FF lens on apsc, good or bad?

Started Nov 7, 2012 | Discussions thread
Gerry Winterbourne Forum Pro • Posts: 13,364
Re: FF lens on apsc, good or bad?

Lawnmower Shooter wrote:

So I am in the midst of deciding on a portrait/street photog lens, sharpness being the most important attribute. I am wondering if anybody can help with a specific question regarding the sensor size difference. Since a FF lens on a crop camera only makes use of the center portion of the lens, do you get more resolution out of a top end APSC lens which you will use 100% of?

It depends a lot on (a) the individual lens and (b) the aperture you shoot at.  In the absence of any tests of Pentax lenses on FF I've looked at a couple of good Nikkor lenses as tested by Photozone on both DX and DX.

First the 50/1.4D - I've picked this because the FOV on APS-C is 75mm equivalent, which is quite good for portraits.  I've gone 1 stop from wide open: on FX the loss from centre to edge is 21% while on DX the loss from centre to edge is 11%.  So in this case the centre advantage of using a FX lens is about 10%.

Now the 85/1.8, also stopped down.  At f/2.8 the loss from centre to edge on FX is 9%, on DX it's 6% - not much difference.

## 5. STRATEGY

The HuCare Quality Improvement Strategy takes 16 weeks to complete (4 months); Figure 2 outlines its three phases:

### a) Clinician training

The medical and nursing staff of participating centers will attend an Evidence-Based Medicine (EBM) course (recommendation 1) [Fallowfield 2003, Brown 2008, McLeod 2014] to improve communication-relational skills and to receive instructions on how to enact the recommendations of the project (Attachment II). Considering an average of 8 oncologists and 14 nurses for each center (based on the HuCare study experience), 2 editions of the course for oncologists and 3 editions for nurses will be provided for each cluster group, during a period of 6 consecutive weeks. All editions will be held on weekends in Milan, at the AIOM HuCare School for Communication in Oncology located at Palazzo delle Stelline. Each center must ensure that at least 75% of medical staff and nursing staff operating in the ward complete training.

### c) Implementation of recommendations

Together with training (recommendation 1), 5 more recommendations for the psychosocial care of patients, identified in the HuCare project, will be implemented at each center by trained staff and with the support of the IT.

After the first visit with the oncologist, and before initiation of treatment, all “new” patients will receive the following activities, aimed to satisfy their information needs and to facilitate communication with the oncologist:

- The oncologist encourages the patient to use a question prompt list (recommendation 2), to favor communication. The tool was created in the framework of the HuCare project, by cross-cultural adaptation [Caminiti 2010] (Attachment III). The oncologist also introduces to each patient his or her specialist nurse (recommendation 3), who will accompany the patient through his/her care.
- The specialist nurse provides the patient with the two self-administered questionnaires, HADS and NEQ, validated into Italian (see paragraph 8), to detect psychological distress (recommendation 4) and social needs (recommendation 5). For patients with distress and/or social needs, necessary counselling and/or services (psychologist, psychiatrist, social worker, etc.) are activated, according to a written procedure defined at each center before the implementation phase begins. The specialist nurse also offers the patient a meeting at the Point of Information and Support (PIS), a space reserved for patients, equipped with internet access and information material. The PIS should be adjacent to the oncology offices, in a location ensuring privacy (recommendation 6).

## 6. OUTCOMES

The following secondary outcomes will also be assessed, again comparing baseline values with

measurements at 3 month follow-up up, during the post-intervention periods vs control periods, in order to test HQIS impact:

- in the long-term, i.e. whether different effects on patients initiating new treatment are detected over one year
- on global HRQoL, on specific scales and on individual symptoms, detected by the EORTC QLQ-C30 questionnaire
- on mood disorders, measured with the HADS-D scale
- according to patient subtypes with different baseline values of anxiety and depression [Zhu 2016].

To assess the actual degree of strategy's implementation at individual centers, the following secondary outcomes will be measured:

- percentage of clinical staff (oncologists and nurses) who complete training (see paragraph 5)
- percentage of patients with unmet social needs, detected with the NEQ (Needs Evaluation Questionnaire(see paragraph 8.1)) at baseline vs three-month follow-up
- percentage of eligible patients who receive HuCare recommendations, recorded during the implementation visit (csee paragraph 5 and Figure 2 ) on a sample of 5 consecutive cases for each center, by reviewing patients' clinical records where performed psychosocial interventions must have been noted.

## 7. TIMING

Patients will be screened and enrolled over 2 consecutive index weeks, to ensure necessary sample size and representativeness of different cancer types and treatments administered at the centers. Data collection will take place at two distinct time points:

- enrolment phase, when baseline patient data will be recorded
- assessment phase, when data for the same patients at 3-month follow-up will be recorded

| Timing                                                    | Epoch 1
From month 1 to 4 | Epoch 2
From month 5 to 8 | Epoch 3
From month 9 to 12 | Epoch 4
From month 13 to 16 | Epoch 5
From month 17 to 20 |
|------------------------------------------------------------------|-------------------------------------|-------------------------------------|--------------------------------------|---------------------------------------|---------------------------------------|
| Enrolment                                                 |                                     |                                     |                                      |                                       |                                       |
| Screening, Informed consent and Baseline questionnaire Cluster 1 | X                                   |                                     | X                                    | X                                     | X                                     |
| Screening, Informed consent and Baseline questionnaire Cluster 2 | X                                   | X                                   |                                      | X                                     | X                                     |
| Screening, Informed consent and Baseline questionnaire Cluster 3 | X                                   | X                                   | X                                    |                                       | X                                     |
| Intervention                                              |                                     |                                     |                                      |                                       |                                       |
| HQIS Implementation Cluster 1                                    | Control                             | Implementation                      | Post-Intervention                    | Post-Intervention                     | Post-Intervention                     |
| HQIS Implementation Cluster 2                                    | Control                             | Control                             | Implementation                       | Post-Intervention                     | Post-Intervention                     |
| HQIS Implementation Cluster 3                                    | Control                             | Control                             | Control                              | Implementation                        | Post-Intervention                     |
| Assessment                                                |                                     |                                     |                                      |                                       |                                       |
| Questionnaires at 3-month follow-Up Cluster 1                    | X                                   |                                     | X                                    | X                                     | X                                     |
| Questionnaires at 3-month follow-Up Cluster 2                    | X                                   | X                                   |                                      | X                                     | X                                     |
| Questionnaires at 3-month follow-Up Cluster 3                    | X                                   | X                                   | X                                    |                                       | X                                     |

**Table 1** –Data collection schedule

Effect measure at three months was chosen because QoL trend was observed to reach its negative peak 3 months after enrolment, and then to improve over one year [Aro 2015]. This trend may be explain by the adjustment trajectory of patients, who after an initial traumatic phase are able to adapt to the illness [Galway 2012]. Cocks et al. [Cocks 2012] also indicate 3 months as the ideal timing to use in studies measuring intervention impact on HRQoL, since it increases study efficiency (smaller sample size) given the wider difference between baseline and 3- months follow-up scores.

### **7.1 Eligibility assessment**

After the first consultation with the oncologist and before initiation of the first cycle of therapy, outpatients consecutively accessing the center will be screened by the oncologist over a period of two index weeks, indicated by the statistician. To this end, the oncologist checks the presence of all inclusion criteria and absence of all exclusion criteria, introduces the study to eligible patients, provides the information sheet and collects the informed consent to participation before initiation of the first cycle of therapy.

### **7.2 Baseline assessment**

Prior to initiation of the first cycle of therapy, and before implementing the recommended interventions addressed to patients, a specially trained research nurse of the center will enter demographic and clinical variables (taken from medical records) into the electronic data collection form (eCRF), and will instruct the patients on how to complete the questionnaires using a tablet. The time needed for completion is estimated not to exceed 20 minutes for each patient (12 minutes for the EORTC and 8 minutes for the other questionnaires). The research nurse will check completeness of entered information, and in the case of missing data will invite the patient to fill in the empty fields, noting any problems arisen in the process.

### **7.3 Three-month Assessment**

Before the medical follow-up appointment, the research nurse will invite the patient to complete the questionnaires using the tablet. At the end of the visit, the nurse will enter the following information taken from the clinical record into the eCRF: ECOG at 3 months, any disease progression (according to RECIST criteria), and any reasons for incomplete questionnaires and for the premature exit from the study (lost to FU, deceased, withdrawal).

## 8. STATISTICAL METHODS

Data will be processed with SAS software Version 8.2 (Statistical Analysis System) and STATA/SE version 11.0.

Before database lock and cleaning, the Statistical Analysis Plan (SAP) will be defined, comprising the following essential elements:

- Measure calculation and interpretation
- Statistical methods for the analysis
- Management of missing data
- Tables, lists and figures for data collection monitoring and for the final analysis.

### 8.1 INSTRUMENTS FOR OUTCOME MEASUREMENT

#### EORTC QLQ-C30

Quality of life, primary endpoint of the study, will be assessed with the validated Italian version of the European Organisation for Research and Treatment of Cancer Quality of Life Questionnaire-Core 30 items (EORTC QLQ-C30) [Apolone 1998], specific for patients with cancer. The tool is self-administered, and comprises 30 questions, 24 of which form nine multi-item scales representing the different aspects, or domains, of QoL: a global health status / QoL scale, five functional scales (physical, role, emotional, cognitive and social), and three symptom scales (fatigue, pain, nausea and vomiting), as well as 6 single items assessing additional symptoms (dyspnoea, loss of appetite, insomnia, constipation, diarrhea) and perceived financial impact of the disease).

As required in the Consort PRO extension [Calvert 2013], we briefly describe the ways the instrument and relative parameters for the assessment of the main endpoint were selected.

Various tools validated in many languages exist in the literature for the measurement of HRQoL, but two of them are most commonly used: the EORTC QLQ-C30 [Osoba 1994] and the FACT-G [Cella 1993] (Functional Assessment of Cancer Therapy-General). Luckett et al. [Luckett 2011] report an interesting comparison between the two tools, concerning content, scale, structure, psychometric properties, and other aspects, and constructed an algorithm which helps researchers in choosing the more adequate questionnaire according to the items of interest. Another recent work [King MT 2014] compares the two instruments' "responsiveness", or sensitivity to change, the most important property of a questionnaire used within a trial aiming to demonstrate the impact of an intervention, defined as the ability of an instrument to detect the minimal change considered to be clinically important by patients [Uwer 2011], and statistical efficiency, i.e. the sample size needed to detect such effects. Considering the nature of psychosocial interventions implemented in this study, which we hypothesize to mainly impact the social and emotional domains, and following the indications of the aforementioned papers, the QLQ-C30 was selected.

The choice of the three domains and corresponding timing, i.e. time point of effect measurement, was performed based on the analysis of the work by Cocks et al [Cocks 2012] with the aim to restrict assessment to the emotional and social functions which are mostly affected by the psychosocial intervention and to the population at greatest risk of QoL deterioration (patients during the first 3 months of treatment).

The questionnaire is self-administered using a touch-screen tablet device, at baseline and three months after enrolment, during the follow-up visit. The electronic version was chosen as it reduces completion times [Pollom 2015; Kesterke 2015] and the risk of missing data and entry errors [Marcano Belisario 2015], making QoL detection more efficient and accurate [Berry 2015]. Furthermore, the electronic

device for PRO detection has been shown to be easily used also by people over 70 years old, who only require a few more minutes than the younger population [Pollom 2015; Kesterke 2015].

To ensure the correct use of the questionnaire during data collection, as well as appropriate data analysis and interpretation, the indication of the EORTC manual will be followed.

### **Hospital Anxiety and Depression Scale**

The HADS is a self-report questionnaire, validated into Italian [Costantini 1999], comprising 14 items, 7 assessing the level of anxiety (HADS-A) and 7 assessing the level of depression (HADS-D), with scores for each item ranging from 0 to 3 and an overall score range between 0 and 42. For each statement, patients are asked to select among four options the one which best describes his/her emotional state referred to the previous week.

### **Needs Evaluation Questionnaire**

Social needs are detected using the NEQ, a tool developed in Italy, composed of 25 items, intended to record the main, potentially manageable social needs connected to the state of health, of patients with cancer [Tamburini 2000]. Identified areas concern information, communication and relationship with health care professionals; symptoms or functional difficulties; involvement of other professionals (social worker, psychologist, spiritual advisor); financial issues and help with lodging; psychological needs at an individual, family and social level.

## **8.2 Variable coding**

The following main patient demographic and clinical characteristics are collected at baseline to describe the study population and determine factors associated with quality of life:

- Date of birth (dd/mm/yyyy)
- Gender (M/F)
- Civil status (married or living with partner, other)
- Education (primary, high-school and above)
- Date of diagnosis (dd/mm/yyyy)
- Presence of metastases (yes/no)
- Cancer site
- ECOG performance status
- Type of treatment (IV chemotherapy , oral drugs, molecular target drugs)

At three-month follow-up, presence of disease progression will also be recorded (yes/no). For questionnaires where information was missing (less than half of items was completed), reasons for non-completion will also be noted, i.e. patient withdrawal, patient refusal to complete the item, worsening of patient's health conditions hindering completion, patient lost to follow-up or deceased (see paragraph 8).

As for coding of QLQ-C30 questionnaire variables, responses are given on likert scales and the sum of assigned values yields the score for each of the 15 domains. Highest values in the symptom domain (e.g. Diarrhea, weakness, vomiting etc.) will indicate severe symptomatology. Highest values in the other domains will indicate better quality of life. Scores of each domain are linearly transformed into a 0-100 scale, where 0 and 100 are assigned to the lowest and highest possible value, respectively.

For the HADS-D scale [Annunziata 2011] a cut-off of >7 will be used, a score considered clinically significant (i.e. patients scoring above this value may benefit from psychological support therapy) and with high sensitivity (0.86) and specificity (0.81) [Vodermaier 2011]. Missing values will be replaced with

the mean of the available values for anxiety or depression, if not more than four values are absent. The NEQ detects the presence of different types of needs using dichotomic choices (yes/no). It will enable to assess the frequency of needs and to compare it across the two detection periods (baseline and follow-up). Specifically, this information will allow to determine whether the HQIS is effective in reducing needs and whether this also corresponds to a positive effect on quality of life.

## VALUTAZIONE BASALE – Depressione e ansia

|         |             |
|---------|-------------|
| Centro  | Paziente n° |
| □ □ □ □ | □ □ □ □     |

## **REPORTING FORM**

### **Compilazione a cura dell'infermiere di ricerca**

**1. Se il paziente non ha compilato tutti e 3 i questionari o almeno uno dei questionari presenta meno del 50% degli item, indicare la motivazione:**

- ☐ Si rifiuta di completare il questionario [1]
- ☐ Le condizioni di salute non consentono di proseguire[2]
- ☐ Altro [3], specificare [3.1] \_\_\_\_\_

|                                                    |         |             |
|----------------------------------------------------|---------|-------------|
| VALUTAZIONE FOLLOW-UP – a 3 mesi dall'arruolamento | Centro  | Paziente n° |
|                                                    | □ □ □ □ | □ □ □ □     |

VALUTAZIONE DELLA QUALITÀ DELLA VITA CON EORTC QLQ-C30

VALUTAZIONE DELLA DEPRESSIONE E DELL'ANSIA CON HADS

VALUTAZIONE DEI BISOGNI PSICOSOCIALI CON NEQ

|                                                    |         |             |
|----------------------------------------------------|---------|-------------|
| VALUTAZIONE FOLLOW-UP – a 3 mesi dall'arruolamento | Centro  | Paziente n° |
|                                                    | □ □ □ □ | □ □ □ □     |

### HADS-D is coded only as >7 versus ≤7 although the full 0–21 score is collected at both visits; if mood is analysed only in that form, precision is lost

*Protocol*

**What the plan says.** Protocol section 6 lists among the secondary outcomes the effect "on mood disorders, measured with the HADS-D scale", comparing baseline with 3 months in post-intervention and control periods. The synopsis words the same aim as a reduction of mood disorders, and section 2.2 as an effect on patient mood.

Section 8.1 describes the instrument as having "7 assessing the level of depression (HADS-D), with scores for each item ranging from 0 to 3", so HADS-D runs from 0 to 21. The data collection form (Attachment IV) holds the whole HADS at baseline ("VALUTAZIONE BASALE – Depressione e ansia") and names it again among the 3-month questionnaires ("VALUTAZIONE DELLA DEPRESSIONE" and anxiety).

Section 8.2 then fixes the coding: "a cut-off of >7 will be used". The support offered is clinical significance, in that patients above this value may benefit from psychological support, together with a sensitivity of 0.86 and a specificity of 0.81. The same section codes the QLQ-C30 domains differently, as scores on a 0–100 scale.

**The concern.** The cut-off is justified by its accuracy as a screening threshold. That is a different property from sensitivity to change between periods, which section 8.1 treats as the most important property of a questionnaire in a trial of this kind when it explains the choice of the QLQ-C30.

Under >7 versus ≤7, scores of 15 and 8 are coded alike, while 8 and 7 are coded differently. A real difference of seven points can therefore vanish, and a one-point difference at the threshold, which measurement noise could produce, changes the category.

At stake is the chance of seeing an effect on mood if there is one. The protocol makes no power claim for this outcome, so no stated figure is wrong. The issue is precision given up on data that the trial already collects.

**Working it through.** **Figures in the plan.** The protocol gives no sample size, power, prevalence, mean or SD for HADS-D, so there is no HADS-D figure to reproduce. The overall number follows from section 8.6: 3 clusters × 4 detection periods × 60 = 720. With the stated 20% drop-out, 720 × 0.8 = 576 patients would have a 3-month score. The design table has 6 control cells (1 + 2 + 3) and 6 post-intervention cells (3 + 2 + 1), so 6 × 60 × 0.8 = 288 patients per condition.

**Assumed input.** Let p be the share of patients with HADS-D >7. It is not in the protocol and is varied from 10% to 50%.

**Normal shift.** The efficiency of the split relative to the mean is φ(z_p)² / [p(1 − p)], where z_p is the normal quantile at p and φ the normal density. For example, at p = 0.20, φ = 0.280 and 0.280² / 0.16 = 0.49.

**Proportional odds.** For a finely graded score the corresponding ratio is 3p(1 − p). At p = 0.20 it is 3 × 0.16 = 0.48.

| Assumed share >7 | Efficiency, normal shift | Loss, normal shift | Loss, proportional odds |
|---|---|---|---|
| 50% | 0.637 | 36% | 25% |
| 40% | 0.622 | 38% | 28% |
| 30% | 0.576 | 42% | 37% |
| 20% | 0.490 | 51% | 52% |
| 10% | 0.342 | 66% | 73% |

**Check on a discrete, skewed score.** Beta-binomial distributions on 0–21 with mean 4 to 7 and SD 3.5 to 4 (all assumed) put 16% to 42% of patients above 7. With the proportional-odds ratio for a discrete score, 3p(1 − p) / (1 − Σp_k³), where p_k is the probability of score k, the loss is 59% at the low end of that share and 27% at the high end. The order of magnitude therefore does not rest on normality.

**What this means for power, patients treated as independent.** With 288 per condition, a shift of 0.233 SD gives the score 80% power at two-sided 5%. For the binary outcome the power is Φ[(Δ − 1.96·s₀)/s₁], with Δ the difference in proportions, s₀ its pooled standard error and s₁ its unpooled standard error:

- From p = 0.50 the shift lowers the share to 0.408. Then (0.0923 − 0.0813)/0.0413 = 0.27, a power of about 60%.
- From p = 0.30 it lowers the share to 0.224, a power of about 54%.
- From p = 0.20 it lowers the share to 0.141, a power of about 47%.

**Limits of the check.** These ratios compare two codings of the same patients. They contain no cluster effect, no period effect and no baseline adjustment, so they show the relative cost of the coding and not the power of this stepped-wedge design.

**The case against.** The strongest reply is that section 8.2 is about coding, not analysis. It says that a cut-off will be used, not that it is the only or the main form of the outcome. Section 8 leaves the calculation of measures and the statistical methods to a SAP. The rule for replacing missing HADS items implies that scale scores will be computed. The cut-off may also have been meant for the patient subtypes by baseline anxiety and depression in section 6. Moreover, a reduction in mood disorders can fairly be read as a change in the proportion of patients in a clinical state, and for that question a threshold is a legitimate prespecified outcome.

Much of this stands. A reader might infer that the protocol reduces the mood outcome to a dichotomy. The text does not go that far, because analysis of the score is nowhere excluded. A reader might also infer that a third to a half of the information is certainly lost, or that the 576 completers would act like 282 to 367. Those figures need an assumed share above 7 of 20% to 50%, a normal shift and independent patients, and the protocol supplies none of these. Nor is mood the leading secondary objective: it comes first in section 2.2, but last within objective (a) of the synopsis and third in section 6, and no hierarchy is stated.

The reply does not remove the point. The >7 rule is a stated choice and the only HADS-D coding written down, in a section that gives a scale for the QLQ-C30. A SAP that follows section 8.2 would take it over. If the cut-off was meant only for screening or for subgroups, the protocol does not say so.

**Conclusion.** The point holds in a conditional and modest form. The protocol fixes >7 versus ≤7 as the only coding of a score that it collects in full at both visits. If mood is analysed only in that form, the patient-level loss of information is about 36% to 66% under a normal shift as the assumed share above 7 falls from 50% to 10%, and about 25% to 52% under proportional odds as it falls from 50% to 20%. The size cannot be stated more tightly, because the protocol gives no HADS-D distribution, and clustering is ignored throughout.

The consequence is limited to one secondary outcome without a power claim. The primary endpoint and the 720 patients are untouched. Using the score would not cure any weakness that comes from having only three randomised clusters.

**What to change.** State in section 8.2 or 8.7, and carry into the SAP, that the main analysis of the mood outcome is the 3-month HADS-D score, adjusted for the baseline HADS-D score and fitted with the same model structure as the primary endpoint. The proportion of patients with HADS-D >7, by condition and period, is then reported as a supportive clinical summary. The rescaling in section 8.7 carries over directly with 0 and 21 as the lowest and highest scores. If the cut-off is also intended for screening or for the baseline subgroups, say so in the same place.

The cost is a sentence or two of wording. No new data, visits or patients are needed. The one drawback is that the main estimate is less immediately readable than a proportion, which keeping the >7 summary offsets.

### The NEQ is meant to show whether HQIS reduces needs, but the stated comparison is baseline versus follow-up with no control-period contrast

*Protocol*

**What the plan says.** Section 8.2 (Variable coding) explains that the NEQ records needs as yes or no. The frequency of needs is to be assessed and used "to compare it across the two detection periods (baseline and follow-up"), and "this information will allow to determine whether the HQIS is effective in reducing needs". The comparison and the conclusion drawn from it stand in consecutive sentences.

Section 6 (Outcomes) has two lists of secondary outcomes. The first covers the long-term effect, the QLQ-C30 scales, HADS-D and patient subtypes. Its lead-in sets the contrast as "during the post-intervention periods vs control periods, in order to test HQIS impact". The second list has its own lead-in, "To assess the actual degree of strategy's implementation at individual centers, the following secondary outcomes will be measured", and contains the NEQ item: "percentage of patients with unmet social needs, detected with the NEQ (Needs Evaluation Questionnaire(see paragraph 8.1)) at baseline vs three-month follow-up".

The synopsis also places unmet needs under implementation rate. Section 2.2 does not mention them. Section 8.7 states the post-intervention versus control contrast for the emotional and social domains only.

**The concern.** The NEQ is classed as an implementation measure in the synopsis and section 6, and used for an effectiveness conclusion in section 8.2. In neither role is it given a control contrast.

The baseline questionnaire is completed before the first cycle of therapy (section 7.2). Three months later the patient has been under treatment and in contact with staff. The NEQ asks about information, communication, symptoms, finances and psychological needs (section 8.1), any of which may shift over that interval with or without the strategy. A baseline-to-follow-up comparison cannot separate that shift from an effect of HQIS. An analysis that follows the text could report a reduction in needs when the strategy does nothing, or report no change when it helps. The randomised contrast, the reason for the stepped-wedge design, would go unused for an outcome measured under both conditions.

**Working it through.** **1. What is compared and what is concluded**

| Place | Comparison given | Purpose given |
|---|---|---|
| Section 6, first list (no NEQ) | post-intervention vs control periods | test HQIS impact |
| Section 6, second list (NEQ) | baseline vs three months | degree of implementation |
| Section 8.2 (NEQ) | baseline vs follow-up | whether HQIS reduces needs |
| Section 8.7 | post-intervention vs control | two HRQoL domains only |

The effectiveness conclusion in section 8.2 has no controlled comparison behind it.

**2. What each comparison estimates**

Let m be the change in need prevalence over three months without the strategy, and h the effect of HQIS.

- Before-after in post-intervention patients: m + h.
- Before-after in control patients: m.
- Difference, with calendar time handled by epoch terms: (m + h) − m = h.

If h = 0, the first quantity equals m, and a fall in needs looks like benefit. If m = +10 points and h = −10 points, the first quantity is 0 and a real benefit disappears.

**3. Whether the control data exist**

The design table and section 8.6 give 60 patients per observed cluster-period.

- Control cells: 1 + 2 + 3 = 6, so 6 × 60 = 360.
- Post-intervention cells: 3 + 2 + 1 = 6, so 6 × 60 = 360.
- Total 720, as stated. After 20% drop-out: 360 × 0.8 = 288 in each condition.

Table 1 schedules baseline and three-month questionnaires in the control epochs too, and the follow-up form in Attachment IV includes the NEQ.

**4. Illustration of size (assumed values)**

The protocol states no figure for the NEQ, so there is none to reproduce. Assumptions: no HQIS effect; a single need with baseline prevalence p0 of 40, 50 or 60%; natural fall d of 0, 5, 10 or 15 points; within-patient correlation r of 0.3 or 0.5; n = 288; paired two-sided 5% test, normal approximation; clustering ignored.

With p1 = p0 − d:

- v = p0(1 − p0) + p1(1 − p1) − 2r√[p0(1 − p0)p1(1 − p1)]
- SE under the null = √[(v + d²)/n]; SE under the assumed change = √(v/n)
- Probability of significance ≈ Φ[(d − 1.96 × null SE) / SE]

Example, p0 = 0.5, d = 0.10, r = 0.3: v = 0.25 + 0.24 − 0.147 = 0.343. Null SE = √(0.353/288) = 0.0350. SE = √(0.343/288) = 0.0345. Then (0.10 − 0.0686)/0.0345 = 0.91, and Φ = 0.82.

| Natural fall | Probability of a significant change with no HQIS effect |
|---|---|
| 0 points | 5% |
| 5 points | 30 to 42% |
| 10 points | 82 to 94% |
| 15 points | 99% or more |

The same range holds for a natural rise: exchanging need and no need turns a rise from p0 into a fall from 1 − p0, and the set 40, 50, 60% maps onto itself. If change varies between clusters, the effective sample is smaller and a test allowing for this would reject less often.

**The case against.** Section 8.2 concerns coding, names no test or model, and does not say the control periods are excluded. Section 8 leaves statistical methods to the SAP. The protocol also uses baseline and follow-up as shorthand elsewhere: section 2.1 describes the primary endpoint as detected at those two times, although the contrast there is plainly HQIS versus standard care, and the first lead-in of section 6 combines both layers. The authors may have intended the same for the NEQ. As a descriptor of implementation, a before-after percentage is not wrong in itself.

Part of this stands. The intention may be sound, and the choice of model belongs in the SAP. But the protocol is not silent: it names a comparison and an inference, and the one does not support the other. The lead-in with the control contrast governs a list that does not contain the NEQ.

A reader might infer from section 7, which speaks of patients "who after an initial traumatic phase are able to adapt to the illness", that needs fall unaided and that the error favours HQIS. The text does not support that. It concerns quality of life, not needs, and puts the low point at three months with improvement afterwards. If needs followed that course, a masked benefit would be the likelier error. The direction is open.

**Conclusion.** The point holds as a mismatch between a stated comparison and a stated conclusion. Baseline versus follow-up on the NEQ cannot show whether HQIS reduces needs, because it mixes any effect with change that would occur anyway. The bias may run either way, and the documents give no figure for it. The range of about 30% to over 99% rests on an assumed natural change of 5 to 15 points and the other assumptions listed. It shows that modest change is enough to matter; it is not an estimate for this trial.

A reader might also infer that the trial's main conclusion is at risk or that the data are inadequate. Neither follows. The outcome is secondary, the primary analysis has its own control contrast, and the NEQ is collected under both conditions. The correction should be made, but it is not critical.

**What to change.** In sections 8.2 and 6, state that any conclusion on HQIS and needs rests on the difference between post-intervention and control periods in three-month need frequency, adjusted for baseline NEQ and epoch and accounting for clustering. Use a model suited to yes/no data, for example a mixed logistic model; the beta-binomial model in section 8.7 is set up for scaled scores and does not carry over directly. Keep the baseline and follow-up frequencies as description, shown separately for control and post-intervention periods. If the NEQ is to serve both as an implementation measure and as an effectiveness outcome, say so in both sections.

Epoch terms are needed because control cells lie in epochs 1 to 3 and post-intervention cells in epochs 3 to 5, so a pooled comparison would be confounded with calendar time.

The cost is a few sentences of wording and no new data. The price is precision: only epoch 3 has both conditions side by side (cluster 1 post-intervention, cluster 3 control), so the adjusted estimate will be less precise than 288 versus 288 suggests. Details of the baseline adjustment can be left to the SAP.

At wide apertures resolution is dominated by aberrations; at smaller apertures diffraction is increasingly significant.  By f/8 there's hardly any difference in centre-to-edge loss between the formats.

But there's another factor to consider too: so far we've looked at the same lens on different formats.  As you will be using a crop sensor camera it's just as significant to compare how FA lenses tested on APS-C compare with equivalent DA lenses also tested on APS-C.

One pair of lenses that are roughly comparable is the FA77/1.8 and DA70/2.4 (both Limited lenses).  Their centre resolution at f/2.8 is almost identical, while the edge resolution of the DA70 is 25% higher than the FA77 even though the FA is designed for FF.  Again, the differences narrow as you stop down.

It's a general fact of lens design that centre-to-edge difference gets less as FL increases.  For the "portrait" lengths I've used as examples the difference isn't always significant; at the longer end of zoom lenses it will be less.

What it boils down to is this: there is no general rule that says a lens designed for FF will perform better or worse than an equivalent lens designed for APS-C.  What is much more important is how well a specific lens suits your needs.  For example, if you need a zoom then none of the lenses I've quoted is any use to you regardless of which is sharper.  If you want a prime in the 70-85 range you need to think of more than edge resolution when picking between the DA70 and FA77; and if 77 is too long it makes no difference if it is better or worse than the DA70.

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First camera 1953, first Pentax 1985, first DSLR 2006

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